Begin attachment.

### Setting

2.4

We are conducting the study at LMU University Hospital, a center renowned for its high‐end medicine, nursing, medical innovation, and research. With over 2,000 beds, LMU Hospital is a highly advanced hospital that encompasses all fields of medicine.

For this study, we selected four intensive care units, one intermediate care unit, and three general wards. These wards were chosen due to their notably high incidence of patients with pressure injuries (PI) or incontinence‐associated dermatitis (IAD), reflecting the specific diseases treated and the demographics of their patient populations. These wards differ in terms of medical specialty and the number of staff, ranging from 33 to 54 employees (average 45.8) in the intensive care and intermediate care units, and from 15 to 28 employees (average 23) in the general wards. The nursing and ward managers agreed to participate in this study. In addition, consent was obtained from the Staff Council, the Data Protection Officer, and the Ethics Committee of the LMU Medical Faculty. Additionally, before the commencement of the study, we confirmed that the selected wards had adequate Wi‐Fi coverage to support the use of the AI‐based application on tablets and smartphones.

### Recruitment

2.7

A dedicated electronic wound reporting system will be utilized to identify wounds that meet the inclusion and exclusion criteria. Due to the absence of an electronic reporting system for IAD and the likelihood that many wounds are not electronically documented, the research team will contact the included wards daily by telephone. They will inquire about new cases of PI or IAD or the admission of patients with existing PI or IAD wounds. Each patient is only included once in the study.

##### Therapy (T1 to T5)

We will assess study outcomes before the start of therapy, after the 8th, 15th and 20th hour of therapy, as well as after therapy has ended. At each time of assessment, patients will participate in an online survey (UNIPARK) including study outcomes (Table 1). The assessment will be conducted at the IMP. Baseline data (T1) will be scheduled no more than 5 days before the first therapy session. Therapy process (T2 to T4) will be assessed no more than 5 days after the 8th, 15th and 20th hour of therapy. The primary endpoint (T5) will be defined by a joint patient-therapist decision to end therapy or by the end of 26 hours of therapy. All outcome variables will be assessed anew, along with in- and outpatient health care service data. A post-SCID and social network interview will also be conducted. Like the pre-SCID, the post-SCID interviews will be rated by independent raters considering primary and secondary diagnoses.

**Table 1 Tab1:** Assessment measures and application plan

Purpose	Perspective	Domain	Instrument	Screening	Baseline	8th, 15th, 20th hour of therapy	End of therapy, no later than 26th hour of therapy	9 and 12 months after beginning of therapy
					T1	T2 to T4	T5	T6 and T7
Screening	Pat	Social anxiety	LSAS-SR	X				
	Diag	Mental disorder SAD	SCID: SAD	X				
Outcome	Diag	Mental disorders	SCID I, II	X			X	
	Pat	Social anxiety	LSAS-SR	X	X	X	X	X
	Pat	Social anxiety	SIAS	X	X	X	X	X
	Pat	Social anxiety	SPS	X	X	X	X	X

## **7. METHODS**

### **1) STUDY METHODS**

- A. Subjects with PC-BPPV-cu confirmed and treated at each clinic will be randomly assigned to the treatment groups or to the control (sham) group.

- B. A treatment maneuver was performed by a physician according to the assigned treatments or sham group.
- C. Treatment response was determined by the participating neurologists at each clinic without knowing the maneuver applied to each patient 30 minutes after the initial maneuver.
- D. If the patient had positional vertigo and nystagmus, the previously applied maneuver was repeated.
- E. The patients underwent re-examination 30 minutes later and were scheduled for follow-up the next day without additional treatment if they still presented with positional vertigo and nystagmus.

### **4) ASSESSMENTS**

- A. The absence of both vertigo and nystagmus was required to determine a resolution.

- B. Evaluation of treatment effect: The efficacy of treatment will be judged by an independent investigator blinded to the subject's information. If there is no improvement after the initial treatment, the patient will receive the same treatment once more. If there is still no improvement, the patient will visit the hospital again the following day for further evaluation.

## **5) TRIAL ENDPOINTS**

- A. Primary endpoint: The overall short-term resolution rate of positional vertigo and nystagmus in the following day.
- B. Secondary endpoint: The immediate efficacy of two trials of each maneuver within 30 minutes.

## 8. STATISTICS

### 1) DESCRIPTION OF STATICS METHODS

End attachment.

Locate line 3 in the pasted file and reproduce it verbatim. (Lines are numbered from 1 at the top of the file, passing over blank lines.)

We are conducting the study at LMU University Hospital, a center renowned for its high‐end medicine, nursing, medical innovation, and research. With over 2,000 beds, LMU Hospital is a highly advanced hospital that encompasses all fields of medicine.